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A CurtainUp Review
The characters, trapped by circumstance and physical limitations, are emotionally tethered to each other by bonds that we, and maybe they, only partially understand. There's Hamm (Scott Greer), a large and domineering blind man who can't walk; Clov (James Ijames) his servant/caregiver, who can't sit; and Nagg (Dan Kern) and Nell (Nancy Boykin), his parents, who have been relegated to ashcans (in this case a chemical drum and a 55 gal drum). All await the end, the finish. Hamm complains, "Why this farce day after day?"
Beckett wrote from a place of introspection, and his take was essentially that there is nothing to express, and it's the artist's obligation to express it. The late critic and scholar Martin Esslin believed that for the audience Beckett's work is about the experience of being there and being affected, not by what is said, not by social issues, but by the quality of the experience of being that's communicated.
The expectation may be that this theatrical experience will be austere and economical, but the enormous influence of the sad, off-kilter set and the effect of the rich acting bring out more facets than Samuel Beckett would ever have approved. No doubt his ghost has already walked out on the show and in some spectral court pressed charges against the theater for trampling on the playwright's prerogative.
Although by all accounts the writer couldn't tolerate his work being reduced to a message by having meaning applied to it, this audience gets a helping hand determining meaning. Beckett-admiring director Edward Sobel makes surprisingly divergent choices, finding a pragmatic path through the absurd, elusive play, lending a whiff of William James along with the expected James Joyce.
Actors wring meaning from every syllable in most un-Beckett-like fashion. Scott Greer, brilliant in the lead role of Hamm, compels attention through the force of his mindful acting, particularly when Hamm achieves the dawning of regret. Kerns and Boykin as Hamm's parents are vividly comprehensible despite their pitiful and ridiculous situation. James Ijames, as Clov, the only one who can move about, is not quite in sync with the other actors. Operating on a plane of abstraction where style trumps substance, he seems almost inadvertently to take a more typical approach to the absurdist work.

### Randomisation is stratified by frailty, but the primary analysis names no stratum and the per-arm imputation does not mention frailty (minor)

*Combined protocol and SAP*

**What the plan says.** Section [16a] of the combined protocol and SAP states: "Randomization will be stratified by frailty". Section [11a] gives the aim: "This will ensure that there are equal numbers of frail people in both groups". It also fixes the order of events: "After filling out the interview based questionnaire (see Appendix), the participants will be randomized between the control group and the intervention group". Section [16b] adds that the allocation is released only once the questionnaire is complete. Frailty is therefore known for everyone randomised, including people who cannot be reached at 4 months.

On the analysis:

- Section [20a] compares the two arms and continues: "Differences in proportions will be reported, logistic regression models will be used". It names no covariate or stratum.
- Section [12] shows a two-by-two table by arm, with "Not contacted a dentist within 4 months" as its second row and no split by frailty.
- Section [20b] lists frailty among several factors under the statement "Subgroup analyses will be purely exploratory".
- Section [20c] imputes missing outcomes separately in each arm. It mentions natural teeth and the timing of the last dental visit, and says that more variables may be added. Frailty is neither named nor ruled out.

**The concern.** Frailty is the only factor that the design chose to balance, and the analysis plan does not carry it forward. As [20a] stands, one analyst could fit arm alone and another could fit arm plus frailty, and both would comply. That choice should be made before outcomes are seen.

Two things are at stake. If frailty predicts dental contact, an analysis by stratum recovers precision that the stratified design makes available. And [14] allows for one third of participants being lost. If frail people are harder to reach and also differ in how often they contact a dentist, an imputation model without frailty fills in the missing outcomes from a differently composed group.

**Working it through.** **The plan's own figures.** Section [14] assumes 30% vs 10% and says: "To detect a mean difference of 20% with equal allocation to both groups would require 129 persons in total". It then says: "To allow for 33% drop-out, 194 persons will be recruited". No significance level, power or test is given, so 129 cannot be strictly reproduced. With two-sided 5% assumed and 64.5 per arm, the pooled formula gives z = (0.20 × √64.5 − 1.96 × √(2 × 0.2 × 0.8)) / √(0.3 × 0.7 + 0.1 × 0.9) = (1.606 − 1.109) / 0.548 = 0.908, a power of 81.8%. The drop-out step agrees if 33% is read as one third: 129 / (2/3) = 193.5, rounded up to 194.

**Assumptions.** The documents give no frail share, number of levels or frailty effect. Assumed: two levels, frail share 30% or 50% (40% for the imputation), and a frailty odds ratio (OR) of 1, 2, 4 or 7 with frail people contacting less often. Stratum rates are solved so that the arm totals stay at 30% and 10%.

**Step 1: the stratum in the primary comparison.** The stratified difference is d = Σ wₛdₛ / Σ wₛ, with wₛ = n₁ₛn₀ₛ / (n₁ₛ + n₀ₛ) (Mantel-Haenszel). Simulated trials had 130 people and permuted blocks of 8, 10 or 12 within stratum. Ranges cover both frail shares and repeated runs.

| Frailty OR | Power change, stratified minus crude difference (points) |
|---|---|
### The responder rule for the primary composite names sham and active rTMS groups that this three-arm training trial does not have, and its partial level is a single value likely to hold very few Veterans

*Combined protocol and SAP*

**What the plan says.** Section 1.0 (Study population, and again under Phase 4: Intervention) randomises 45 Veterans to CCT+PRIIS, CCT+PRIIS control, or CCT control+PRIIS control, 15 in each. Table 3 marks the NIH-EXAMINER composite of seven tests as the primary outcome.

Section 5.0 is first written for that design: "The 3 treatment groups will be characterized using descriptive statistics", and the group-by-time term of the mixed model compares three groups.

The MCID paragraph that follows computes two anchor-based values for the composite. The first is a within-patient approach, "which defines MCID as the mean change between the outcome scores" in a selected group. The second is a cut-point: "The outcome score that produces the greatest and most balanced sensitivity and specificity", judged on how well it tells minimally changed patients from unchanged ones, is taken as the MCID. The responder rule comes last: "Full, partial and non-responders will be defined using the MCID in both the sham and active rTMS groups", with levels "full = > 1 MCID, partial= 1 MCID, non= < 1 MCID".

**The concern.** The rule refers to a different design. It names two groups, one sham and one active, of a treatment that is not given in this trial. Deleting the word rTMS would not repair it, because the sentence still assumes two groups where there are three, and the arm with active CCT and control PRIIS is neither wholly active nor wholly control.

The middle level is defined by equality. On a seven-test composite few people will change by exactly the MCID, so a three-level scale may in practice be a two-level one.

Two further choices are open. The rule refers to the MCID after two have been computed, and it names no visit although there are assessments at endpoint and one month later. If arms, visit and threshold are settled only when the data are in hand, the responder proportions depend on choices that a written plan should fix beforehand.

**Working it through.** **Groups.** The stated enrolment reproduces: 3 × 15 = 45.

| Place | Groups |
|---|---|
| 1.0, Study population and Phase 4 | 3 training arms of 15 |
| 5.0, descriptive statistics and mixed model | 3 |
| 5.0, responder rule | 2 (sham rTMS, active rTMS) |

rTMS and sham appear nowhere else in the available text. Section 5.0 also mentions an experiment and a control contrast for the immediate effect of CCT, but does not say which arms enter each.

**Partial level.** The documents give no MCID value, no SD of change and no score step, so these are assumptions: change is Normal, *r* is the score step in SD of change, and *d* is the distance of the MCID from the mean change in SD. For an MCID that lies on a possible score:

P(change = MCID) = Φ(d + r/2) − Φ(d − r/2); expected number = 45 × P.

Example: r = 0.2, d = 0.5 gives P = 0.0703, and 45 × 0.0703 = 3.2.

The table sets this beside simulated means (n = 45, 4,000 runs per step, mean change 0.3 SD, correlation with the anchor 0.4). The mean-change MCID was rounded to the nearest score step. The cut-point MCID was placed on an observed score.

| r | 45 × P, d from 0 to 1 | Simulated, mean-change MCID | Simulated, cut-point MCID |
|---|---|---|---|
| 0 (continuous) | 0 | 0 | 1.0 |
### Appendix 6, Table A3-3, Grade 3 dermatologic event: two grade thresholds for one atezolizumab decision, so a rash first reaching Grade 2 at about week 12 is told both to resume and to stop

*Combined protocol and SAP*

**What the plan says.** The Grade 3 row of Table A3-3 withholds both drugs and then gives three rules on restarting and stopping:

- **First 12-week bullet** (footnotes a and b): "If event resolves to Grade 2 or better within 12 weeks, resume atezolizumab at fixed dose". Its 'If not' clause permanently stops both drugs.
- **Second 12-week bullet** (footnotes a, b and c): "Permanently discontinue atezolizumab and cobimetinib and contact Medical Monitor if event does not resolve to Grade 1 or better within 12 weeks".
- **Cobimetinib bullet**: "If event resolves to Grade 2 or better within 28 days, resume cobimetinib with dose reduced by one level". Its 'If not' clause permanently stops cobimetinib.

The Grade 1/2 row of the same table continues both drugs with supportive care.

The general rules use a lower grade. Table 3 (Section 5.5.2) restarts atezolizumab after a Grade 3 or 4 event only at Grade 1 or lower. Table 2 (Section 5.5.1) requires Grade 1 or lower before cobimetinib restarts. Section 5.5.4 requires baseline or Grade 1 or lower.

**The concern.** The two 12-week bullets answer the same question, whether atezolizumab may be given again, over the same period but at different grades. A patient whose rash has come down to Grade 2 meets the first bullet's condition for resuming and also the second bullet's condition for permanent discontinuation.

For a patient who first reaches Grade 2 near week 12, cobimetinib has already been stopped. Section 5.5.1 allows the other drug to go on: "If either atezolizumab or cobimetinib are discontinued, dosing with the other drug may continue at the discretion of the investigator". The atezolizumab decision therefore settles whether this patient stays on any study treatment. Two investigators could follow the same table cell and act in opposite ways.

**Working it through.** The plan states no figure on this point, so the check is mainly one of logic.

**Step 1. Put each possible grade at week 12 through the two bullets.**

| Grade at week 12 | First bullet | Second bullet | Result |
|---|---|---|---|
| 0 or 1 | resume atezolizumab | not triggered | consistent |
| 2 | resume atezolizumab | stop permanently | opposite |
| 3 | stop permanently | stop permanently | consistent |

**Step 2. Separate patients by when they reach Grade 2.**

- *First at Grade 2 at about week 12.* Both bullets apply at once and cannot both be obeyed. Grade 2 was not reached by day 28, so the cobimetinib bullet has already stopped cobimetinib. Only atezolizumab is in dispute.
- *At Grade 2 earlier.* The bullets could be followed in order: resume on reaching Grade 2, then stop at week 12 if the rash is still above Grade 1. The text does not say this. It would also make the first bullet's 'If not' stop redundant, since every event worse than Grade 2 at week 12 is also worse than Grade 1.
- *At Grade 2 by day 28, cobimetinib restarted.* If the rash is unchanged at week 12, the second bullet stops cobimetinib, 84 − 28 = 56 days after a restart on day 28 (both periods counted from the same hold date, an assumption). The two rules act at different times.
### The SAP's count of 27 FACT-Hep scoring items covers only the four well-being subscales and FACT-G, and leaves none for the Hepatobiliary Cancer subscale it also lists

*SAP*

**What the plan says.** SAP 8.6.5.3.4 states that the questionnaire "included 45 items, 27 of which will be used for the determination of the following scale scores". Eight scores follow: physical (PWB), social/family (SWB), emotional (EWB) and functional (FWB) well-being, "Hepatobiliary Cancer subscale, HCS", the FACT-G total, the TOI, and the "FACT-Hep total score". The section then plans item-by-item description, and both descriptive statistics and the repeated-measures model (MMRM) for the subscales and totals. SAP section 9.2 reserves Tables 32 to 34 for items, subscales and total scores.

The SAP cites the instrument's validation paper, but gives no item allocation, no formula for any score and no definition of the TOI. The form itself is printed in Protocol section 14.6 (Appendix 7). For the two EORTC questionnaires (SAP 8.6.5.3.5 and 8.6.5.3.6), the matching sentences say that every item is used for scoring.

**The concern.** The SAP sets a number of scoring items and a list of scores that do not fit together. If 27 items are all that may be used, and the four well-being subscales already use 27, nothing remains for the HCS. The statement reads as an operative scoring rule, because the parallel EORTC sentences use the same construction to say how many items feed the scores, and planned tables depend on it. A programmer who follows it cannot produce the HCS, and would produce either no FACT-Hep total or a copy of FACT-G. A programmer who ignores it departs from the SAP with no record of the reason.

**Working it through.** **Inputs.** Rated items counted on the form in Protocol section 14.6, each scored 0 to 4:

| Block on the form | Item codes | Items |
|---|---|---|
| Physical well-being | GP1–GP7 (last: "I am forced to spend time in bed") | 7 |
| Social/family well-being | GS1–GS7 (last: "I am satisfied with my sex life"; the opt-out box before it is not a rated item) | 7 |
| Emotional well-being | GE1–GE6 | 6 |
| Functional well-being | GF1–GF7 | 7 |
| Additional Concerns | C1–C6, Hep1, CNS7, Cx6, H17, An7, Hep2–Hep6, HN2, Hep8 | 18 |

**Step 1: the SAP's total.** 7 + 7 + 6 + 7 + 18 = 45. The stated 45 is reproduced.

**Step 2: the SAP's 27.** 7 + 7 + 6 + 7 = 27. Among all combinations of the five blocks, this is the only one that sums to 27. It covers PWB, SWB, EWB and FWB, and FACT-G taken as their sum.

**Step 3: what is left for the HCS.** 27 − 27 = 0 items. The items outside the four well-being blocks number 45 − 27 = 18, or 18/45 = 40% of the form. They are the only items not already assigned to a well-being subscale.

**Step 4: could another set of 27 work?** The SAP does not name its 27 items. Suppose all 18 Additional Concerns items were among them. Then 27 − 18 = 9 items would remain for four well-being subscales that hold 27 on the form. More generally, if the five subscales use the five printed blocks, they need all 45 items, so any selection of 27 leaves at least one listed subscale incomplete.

Less ambiguous than the writer intended, the production's articulated set and Sobel's divergent reading do not ruin the evening's entertainment. But it's a different take on the play. This Endgame pops with life. Not happy life, of course, but life marked by resignation and a kind of dignity. Yet here futility is shot through with a ray of hope. You may never have thought of Endgame as a hopey-changey thing, but the hint of change hanging in the dusty air of this particular production dangles the possibility of escape in the midst of existential despair. You could say the director is taking these characters on a walk down the garden path, for no one gets a pass out of this play.
Not just any old playwright's work gets the tribute of multiple directors' versions, the way Shakespeare, Beckett, and the best playwrights of all time do. It is the work of huge artists that is continually re-imagined, re-examined, and relocated. Understandably, the playwright's ghost might be irate about the Arden production. But time moves on, and maybe it's ok if it's good theatre but not strictly speaking good Beckett. Maybe it's time to re-imagine Endgame whether Beckett would approve or not.
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